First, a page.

My daughter is 16 and was diagnosed last year with Chiari. This came about after many, many visits to her doctor, neurologist, and 3 MRI’s. She has daily headaches, migraines, neck pain, is always off balance, has a sore body, and is very moody (more so than normal teenagers). She would get picked on by friends for not going out with them after school. Instead, she would come home and go right to her room and lay down. They and her siblings did not get that she was always in pain, always tired, always sad. She thought she was losing her mind, going crazy, because she was feeling all these things wrong with her, and no one would or could understand what was going on.
Finally, after a year and a half and her third MRI, her neurologist told her that she had Chiari and that she should see a neurosurgeon, but that her case was very minimal. After another MRI with her neurosurgeon, he felt it would be best that we monitor her for three months. We had to write down every headache, every food she ate, what she did every day, etc. We went back in May, and he read her “journal” and decided decompression surgery would be best. She goes in for that in July.
I have noticed a great difference in her since finding out her diagnosis. She is a lot more depressed and does not want to talk about the Chiari. Her boyfriend broke up with her, saying it isn’t her, but she feels that it’s because she told him about the surgery. I am trying to keep her upbeat and happy, but I’m finding it very difficult. I’m trying to tell her she is not a “freak” and that other people have had to go through what she is and it will be ok. It seems like the more I try to help her, the more upset she gets. It stinks being a mom and knowing you cannot help your daughter feel better or take her pain away. Any ideas?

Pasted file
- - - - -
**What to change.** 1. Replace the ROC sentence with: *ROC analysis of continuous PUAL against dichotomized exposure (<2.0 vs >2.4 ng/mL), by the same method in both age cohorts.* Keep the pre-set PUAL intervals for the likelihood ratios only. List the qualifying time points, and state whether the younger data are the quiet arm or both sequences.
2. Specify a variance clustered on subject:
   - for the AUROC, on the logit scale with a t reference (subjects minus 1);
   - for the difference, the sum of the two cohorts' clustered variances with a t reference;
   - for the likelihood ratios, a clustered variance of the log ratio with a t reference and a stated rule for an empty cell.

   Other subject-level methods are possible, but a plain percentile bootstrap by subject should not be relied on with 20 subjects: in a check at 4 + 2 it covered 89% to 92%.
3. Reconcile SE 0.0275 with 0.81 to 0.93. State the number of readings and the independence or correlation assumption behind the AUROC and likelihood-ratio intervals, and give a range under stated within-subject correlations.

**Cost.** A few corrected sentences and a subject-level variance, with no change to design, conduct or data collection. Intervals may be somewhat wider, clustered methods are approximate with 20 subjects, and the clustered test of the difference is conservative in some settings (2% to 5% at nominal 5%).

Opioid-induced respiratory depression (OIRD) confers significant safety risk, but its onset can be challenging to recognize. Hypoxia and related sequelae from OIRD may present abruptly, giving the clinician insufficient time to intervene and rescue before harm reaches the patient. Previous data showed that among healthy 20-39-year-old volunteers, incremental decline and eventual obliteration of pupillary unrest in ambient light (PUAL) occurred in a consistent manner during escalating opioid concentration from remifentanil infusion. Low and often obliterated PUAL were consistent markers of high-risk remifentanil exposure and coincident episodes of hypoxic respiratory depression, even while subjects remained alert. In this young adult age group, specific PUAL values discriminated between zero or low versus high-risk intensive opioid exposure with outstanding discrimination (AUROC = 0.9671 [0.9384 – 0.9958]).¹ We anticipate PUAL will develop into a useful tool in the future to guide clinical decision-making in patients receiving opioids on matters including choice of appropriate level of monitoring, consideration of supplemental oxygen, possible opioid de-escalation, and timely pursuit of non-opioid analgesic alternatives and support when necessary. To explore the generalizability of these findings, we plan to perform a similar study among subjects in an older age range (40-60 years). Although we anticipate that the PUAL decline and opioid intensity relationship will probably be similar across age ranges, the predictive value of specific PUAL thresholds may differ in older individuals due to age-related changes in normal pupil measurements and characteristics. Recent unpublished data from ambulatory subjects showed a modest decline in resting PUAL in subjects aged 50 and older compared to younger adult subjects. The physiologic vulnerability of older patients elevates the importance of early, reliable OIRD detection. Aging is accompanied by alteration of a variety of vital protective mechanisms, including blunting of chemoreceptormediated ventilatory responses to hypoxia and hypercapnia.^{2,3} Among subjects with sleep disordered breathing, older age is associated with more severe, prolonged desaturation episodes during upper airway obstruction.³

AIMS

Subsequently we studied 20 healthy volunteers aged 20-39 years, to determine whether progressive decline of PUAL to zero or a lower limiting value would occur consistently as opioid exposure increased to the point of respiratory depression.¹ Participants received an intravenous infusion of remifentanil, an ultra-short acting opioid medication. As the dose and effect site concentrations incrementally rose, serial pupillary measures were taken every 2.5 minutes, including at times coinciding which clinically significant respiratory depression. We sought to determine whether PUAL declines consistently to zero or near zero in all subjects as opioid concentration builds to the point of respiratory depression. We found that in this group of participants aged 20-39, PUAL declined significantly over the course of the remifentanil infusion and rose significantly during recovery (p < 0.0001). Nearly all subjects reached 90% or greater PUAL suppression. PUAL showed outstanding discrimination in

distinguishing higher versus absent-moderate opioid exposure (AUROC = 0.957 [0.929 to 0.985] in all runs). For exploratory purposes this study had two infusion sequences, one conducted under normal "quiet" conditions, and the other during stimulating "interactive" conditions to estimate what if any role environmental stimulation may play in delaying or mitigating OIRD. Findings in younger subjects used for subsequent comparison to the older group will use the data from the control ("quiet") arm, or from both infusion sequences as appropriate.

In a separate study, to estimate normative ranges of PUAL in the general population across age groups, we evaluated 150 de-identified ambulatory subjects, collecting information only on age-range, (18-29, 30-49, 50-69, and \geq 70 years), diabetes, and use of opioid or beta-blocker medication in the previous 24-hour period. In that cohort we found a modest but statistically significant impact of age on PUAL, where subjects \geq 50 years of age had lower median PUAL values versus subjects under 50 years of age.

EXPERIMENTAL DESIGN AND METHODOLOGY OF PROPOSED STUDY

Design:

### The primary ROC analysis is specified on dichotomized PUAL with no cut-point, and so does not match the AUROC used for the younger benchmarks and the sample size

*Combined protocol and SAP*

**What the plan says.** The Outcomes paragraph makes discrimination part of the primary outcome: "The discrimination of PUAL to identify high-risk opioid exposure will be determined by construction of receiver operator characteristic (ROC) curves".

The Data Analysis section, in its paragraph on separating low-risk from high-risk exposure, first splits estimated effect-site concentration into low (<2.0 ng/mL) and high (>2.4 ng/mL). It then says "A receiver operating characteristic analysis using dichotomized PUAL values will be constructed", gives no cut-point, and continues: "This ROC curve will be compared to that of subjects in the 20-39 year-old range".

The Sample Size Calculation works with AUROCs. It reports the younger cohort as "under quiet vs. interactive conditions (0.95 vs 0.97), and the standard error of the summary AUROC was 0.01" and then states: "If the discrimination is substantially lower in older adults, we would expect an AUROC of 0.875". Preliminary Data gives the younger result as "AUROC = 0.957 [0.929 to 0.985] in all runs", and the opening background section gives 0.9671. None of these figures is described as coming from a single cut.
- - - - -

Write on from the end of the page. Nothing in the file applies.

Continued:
The informational content of this article is intended to convey a personal experience and, because every person’s experience is unique, should not be relied upon as a substitute for professional healthcare advice.
This story is intended to convey a personal experience and, because every person’s experience is unique, should not be relied upon as a substitute for professional healthcare advice.
I think a mother’s love is the best gift that you can give your daughter. Blessing to you and your daughter.